To the disappointment of those who wanted to see reform and fiscal responsibility prevail, Debbie Stabenow’s (D-Mich.) farm bill passed in the Senate on Thursday with a vote of 64-35. The proposed bill fails to reform certain programs like sugar, makes other wasteful programs like dairy even worse, and creates a whole new entitlement program for farmers, while spending 60 percent more than the last farm bill and only cutting a paltry $23 billion from the deficit over the next ten years. This farm bill will leave a wide path of destruction behind it: consumer prices will increase, costly entitlement programs will bloat, and market distortions will continue to run wild.

Americans for Tax Reform and numerous other organizations called for actual reform and spending cuts that would shrink government’s involvement in agriculture and chip away at our country’s massive deficit.

After hundreds of amendments were put forward, Senate Majority Leader Harry Reid allowed for a bundle of 73 to be voted on for the past 3 days in the Senate. Unsurprisingly, most of the best, free-market oriented amendments failed. Americans for Tax Reform highlighted some amendments that would attempt to correct some of the atrocities of the bill. The Lee Motion to Recommit, for example, would save taxpayers hundreds of billions of dollars by returning the current farm bill (which spends $969 billion) to 2008 spending levels (which spent about $600 billion). This amendment was unfortunately rejected. The Toomey Amendment, that would have brought much needed free-market reform to sugar programs, was also rejected.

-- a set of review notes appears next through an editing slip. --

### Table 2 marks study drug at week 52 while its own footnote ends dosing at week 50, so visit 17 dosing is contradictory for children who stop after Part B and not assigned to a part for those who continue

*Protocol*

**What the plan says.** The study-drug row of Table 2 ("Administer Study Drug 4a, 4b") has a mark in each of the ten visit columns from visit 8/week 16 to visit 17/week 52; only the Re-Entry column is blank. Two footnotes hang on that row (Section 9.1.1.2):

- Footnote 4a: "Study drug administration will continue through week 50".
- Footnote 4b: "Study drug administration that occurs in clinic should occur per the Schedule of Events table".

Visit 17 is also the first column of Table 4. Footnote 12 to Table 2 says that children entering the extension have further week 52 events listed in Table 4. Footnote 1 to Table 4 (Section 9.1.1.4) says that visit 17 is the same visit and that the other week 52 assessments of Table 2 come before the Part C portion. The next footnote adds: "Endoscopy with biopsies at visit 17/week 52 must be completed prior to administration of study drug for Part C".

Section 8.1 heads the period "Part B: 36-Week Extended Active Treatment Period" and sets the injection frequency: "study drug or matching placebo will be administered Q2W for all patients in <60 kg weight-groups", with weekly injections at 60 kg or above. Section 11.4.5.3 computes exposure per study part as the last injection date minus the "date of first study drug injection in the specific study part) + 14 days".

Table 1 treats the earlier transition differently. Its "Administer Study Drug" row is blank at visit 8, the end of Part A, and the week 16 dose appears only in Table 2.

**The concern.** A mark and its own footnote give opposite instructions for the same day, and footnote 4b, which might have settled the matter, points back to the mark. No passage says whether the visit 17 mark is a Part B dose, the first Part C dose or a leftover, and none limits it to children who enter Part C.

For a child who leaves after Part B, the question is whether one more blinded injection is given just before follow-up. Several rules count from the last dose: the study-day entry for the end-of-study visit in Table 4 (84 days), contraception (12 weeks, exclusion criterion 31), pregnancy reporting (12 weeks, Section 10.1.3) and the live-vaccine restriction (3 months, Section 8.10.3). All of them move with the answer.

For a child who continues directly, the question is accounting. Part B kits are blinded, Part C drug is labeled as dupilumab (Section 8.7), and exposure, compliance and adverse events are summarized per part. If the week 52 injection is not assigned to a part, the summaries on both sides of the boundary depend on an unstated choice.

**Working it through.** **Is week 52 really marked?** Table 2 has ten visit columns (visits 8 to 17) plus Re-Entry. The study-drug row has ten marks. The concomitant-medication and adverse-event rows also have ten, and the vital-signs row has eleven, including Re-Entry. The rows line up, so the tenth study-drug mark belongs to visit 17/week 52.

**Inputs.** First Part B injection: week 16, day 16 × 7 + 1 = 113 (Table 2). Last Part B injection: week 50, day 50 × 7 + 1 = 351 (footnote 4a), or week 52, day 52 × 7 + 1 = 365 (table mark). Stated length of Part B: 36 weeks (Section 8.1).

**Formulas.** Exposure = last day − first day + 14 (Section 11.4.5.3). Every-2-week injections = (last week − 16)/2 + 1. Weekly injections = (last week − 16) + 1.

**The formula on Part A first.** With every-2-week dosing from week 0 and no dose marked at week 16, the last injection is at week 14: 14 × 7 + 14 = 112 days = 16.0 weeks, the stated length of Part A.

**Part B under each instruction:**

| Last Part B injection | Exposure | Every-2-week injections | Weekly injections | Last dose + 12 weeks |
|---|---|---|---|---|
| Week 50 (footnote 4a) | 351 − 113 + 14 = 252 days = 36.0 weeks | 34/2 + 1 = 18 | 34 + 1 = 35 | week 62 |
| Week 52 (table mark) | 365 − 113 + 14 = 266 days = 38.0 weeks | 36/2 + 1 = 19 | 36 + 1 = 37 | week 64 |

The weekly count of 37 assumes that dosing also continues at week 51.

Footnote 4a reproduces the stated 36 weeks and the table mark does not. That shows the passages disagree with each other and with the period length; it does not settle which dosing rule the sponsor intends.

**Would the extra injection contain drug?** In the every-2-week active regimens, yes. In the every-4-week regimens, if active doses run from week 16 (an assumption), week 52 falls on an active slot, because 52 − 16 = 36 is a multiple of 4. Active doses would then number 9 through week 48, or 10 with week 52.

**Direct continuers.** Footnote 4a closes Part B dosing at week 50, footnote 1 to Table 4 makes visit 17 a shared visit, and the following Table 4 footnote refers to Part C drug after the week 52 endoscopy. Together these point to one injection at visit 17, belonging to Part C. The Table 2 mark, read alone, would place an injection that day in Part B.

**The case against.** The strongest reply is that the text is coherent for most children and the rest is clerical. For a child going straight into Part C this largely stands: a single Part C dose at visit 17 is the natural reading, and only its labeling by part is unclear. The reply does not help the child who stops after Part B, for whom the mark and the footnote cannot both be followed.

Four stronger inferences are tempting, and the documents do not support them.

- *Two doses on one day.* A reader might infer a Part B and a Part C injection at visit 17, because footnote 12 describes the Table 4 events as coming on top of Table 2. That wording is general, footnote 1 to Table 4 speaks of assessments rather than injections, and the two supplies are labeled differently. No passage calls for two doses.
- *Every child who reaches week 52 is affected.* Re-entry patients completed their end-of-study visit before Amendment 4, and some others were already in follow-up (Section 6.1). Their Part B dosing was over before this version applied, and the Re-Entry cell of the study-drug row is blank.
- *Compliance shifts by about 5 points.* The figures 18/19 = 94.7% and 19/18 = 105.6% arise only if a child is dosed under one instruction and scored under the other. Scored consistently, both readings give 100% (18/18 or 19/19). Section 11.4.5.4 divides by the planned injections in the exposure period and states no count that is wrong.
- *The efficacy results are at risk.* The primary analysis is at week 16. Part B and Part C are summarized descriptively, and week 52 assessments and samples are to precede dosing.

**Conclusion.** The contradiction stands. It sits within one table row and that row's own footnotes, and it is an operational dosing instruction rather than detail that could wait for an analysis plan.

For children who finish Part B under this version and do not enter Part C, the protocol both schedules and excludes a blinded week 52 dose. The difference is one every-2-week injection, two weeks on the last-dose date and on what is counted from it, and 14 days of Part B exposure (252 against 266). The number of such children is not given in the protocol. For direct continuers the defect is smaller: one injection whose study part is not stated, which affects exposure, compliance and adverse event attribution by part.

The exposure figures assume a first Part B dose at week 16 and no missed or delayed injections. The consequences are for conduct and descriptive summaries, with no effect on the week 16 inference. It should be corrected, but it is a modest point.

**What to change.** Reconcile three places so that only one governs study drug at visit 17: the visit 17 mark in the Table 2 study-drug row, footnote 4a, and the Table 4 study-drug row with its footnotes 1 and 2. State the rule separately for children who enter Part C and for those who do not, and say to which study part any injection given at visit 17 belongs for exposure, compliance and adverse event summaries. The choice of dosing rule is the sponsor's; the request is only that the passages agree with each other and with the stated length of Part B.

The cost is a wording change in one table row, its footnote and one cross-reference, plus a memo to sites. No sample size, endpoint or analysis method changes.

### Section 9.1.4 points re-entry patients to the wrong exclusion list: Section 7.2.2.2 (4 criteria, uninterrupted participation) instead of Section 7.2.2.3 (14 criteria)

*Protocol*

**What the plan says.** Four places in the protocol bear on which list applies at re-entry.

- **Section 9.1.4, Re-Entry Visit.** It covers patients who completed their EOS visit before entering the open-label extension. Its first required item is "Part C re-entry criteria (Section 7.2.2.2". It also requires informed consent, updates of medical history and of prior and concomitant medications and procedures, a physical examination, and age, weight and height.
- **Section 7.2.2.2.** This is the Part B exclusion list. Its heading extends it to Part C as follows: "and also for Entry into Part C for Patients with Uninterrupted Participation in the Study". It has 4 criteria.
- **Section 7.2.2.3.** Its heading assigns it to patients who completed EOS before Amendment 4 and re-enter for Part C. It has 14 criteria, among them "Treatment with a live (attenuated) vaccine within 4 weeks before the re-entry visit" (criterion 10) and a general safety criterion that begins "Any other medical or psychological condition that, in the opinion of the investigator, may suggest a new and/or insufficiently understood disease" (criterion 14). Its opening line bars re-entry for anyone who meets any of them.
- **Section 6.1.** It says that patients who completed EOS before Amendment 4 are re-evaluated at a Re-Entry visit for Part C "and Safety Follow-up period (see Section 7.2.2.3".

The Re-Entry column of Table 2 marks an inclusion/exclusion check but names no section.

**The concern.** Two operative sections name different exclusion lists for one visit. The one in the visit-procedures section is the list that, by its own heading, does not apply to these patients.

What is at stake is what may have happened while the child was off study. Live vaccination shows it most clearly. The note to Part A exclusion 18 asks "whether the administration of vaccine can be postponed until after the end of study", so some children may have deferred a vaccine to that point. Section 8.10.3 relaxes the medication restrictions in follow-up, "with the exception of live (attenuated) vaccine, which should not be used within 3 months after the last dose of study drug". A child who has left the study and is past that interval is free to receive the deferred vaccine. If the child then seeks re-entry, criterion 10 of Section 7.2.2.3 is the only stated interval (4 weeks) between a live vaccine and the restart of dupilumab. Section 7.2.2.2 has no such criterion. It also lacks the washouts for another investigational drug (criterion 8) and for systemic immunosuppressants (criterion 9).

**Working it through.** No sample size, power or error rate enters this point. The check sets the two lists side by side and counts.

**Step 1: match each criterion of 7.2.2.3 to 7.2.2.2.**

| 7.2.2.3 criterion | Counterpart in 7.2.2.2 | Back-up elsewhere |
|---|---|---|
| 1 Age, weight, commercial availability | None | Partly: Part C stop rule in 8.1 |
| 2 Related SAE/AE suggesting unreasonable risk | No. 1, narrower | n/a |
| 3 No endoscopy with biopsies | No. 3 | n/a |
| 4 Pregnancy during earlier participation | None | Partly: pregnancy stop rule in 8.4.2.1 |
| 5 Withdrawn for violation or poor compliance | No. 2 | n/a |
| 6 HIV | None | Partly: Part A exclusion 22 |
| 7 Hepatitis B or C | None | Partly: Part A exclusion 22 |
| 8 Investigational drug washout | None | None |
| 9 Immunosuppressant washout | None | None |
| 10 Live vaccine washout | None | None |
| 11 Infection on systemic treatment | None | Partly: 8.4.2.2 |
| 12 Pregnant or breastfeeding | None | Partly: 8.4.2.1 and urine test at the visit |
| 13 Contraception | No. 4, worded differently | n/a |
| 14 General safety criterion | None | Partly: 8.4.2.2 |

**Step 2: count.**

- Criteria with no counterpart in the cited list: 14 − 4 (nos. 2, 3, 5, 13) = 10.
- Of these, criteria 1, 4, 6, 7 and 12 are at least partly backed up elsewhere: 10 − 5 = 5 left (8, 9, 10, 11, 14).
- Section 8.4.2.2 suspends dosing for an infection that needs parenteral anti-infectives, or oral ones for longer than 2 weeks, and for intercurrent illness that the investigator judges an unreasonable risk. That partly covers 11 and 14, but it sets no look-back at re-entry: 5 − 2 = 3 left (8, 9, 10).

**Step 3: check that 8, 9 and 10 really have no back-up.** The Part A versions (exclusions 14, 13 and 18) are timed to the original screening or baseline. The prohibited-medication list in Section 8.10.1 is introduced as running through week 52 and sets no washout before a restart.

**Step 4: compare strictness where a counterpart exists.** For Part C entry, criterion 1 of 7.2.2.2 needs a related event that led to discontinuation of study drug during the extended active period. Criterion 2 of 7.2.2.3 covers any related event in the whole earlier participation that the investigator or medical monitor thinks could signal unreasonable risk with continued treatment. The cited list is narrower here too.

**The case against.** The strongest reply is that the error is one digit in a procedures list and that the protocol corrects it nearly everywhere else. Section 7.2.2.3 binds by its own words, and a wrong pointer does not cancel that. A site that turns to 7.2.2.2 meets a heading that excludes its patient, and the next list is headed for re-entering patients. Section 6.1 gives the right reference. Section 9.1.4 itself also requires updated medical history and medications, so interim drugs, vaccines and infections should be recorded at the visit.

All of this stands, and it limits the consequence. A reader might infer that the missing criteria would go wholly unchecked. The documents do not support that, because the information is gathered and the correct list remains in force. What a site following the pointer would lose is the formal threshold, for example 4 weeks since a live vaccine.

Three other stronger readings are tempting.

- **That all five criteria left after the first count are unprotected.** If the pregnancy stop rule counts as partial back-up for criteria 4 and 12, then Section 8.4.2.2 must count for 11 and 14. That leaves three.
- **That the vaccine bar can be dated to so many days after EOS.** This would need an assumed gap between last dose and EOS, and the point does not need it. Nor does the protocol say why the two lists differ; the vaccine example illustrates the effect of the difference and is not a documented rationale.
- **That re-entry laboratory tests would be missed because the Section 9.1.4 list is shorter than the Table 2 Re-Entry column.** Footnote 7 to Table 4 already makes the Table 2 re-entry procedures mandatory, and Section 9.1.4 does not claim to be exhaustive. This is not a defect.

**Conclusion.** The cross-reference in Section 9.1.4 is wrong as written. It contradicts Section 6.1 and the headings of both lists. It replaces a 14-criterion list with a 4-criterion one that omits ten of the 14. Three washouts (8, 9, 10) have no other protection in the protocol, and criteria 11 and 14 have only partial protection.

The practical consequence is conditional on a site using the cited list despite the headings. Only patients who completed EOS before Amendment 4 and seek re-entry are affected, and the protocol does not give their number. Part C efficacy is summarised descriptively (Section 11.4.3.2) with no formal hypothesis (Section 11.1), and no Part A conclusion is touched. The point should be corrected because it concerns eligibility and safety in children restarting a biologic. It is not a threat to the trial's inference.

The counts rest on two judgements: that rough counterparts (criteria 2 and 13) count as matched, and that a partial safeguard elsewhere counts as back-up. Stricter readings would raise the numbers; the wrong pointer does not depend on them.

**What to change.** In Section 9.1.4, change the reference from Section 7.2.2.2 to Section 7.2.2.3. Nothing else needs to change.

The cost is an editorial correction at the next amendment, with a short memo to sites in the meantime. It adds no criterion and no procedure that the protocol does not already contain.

However, showing some of the hoped for reform, an amendment by Sens. Tom Coburn (R-Okla.) and Dick Durbin (D-Ill.) passed that will means test crop insurance premium subsidies. The amendment, which reduced subsidies by 15 percent for farmers with an adjusted gross income of more than $750,000, garnered 66 votes. Showing their support for crony capitalism and a reluctance to cut spending, Sen. Stabenow and two-thirds of her Senate Agriculture Committee members voted against the amendment.

Senator Stabenow said, “This Farm Bill is unlike any other before it—it cuts spending, ends subsidies, improves accountability and strengthens healthy food systems.  We are now closer than ever to achieving real reform in America’s agriculture policy.” This is false rhetoric. The trillion-dollar farm bill spends 60 percent more than its predecessor, enacts a new subsidy entitlement program for agri-business, and lacks any real reform. Programs that needed complete overhaul were left alone and amendments that could have corrected these oversights were struck down.